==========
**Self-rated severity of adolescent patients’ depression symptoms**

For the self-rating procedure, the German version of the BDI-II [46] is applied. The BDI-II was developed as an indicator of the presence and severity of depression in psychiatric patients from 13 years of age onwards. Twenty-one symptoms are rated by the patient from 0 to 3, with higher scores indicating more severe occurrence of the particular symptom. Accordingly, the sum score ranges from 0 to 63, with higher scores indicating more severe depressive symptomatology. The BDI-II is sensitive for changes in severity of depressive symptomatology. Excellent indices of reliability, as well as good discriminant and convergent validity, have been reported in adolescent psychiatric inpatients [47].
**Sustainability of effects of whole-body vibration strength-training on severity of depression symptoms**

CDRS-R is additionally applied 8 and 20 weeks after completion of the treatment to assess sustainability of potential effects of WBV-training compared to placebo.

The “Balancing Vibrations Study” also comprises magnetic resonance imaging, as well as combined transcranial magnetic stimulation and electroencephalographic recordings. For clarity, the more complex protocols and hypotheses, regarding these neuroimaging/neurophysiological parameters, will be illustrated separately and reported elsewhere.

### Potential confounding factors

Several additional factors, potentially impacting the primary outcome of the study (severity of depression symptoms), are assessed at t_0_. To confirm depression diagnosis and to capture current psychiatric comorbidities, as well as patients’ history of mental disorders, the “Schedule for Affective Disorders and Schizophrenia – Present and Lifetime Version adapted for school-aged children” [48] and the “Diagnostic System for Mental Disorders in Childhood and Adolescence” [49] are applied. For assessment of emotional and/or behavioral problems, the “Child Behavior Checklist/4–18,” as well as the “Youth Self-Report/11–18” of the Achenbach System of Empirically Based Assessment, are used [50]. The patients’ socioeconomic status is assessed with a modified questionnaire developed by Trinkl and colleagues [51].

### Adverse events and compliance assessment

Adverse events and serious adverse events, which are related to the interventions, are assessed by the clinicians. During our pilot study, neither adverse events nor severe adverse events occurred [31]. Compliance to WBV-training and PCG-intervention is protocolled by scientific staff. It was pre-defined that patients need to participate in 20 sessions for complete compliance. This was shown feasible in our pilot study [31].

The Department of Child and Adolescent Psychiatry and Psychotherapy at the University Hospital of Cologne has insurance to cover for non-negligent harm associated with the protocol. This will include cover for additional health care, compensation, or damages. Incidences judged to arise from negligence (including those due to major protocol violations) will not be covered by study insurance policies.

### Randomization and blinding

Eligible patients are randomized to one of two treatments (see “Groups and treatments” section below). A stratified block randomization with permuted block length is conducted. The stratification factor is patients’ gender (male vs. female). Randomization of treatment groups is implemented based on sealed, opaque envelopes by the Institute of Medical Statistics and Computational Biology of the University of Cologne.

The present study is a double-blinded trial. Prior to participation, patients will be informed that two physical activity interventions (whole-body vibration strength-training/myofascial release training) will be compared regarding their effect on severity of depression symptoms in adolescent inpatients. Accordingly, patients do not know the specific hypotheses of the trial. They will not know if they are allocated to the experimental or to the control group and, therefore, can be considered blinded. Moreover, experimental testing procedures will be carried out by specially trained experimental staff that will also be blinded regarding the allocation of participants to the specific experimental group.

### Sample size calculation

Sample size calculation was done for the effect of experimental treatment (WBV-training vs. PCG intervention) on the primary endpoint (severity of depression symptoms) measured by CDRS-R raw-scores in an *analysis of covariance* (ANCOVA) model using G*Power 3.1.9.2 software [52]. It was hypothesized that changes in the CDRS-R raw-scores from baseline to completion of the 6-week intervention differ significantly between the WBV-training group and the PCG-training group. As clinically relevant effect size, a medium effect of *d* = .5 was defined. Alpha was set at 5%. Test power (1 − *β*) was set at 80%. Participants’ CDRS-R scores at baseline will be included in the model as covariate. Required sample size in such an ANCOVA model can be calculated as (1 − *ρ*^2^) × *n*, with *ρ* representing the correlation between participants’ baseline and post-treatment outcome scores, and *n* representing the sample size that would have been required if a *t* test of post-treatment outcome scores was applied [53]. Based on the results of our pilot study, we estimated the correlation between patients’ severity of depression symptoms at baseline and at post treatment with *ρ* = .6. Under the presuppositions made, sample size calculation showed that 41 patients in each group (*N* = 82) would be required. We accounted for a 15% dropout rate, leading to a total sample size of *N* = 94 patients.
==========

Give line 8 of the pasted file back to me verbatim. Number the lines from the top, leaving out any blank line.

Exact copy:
### Adverse events and compliance assessment